We went to a preview of the Foundry Theater’s interpretation of Bertolt Brecht’s Good Person of Szechwan last night at the Public Theater at Astor Place in New York, and it BLEW OUR LITTLE MINDS. And it blew our hearts wide open. Taylor Mac is a lightening bolt, the set is painfully charming and the music is impeccable. And of course the (mixed) message tugs, tugs, tugs at the most distracting threads of what it means to be good. If you’re in town during its run, don’t miss it — the show ends November 24. You can get all the info you need for tickets here.



Photos by Carol Rosegg

We went to a preview of the Foundry Theater’s interpretation of Bertolt Brecht’s Good Person of Szechwan last night at the Public Theater at Astor Place in New York, and it BLEW OUR LITTLE MINDS. And it blew our hearts wide open. Taylor Mac is a lightening bolt, the set is painfully charming and the music is impeccable. And of course the (mixed) message tugs, tugs, tugs at the most distracting threads of what it means to be good. If you’re in town during its run, don’t miss it — the show ends November 24. You can get all the info you need for tickets here.

Photos by Carol Rosegg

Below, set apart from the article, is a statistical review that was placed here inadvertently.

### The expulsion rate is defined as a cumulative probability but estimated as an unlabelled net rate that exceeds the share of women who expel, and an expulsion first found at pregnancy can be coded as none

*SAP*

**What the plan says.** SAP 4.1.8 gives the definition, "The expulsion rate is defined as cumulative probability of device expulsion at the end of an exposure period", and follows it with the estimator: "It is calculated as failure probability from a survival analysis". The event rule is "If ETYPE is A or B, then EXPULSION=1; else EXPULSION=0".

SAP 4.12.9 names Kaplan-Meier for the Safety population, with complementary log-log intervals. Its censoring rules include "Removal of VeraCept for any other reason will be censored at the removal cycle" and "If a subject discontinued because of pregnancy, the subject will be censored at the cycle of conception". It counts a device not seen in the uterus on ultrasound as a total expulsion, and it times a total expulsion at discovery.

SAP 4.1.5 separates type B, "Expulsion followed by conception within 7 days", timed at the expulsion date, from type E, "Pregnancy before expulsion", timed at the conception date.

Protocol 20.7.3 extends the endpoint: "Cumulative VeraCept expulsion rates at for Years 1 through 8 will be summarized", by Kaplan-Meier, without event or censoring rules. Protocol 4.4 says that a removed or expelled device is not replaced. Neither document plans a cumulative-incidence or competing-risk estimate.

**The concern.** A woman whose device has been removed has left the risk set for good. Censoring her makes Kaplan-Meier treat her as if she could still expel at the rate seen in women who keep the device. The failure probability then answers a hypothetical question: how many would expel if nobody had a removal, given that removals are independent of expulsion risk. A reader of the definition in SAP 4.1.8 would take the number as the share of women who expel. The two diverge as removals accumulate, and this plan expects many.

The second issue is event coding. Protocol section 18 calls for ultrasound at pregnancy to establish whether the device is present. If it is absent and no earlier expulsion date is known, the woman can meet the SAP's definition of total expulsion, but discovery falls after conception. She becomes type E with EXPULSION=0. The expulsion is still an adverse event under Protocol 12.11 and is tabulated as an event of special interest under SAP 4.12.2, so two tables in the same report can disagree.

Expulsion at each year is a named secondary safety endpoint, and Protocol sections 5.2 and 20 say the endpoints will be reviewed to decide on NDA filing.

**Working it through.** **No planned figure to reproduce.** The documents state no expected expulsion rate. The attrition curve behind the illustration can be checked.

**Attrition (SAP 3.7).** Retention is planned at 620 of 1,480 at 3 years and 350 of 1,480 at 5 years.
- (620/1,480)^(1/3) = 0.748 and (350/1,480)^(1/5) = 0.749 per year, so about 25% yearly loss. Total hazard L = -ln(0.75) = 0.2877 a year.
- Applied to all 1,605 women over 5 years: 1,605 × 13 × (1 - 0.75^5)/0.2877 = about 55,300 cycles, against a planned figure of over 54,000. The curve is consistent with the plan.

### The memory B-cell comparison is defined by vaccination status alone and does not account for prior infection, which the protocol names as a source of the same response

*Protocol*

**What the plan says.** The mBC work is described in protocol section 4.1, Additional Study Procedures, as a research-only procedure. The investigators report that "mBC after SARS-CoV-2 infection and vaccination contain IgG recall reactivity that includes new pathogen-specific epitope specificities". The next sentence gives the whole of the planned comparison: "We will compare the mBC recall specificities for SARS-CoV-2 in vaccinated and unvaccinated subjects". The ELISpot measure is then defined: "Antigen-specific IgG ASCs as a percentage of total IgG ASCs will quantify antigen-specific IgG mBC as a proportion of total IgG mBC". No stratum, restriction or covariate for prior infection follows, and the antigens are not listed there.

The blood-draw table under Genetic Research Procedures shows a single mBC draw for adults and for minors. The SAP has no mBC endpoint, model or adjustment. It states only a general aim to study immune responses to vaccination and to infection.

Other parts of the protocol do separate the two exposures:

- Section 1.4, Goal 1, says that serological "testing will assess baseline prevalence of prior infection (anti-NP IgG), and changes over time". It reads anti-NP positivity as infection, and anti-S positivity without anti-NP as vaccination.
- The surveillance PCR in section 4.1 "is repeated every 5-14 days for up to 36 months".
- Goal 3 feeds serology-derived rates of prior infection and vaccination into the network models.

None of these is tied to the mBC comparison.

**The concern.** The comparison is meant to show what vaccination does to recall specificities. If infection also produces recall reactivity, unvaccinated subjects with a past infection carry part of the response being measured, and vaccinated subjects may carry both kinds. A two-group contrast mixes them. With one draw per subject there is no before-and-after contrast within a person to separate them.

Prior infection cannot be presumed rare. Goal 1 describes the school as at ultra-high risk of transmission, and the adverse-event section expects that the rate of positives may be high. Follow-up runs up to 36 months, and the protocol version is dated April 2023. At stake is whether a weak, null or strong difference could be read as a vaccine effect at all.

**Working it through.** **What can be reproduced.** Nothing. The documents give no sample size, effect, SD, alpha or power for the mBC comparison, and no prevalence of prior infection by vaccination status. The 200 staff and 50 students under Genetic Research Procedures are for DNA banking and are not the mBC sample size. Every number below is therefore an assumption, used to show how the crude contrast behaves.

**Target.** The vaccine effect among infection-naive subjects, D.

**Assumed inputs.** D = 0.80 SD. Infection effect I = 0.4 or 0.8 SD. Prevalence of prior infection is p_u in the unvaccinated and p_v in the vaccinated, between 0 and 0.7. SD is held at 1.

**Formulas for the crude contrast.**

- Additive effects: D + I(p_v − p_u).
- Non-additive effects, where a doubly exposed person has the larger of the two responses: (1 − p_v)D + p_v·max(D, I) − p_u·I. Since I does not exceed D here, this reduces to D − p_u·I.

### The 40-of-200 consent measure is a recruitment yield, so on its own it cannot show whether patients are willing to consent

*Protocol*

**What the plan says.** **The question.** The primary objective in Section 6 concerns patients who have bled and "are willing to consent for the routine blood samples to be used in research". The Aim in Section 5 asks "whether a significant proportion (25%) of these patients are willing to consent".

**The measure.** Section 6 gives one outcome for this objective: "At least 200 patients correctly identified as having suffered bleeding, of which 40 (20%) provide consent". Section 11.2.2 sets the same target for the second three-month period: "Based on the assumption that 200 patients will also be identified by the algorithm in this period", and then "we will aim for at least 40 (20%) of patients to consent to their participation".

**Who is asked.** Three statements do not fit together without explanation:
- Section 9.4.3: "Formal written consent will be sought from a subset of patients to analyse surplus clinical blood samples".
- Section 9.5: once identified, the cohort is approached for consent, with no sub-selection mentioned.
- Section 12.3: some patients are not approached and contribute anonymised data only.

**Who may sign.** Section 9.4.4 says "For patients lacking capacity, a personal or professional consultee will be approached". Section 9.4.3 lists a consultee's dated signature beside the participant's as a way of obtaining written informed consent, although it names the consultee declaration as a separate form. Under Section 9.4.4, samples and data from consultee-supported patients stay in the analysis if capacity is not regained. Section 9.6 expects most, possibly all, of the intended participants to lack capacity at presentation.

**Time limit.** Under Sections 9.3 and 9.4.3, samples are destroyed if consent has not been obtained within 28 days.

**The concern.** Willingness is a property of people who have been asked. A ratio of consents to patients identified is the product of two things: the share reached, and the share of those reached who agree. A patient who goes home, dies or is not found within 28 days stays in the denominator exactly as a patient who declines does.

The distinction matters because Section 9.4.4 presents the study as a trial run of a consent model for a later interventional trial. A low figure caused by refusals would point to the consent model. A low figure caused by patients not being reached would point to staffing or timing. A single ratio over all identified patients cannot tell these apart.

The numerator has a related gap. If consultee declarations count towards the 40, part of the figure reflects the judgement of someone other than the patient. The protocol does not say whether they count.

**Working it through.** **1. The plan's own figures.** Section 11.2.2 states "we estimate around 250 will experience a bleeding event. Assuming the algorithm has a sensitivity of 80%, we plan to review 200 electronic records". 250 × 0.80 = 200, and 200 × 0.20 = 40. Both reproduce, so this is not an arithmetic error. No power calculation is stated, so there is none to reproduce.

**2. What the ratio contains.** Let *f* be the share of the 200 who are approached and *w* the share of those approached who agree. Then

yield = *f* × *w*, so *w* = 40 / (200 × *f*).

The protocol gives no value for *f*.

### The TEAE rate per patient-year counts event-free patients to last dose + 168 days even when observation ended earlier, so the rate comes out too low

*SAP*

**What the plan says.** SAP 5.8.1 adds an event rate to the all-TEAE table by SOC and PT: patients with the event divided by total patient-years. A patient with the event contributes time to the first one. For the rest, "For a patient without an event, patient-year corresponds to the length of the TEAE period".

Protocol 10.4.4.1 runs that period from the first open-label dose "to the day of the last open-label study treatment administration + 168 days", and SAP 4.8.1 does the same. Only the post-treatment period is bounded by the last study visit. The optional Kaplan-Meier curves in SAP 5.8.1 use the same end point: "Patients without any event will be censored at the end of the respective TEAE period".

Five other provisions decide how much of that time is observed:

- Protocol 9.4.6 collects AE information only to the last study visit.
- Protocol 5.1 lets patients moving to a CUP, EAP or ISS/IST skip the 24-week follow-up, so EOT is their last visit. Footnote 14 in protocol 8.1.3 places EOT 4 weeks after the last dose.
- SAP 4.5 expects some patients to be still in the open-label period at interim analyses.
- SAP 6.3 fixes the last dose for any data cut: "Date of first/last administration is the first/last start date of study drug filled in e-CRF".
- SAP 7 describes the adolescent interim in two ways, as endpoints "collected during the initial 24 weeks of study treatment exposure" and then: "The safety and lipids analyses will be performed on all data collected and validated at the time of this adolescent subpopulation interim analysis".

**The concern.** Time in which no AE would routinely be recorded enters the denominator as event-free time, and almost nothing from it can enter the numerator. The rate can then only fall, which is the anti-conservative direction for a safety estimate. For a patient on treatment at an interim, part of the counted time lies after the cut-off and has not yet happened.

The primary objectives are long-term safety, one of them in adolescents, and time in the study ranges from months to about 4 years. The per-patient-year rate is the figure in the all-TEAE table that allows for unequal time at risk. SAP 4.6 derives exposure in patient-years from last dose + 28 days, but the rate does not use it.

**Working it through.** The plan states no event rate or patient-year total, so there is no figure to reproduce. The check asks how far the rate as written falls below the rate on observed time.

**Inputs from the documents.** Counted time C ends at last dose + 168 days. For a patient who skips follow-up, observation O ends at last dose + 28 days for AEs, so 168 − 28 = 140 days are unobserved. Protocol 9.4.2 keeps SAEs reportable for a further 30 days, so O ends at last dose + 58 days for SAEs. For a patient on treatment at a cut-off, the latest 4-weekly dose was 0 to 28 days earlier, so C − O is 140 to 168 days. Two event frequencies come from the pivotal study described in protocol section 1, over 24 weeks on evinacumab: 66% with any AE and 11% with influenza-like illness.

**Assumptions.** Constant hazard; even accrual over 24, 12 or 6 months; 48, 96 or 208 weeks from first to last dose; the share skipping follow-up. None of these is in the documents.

…there exist these opulent gardens
With flowers as large as trees, wilting, of course,
Very quickly, if they are not watered with very expensive water. And fruit markets
With great leaps of fruit, which nonetheless
Possess neither scent nor taste. And endless trains of autos,
Lighter than their own shadows, swifter than
Foolish thoughts, shimmering vehicles, in which
Rosy people, coming from nowhere, go nowhere.

Excerpted from Bertolt Brecht’s Contemplating Hell, featured on Literary LA.

…there exist these opulent gardens

With flowers as large as trees, wilting, of course,

Very quickly, if they are not watered with very expensive water. And fruit markets

With great leaps of fruit, which nonetheless

Possess neither scent nor taste. And endless trains of autos,

Lighter than their own shadows, swifter than

Foolish thoughts, shimmering vehicles, in which

Rosy people, coming from nowhere, go nowhere.

Excerpted from Bertolt Brecht’s Contemplating Hell, featured on Literary LA.


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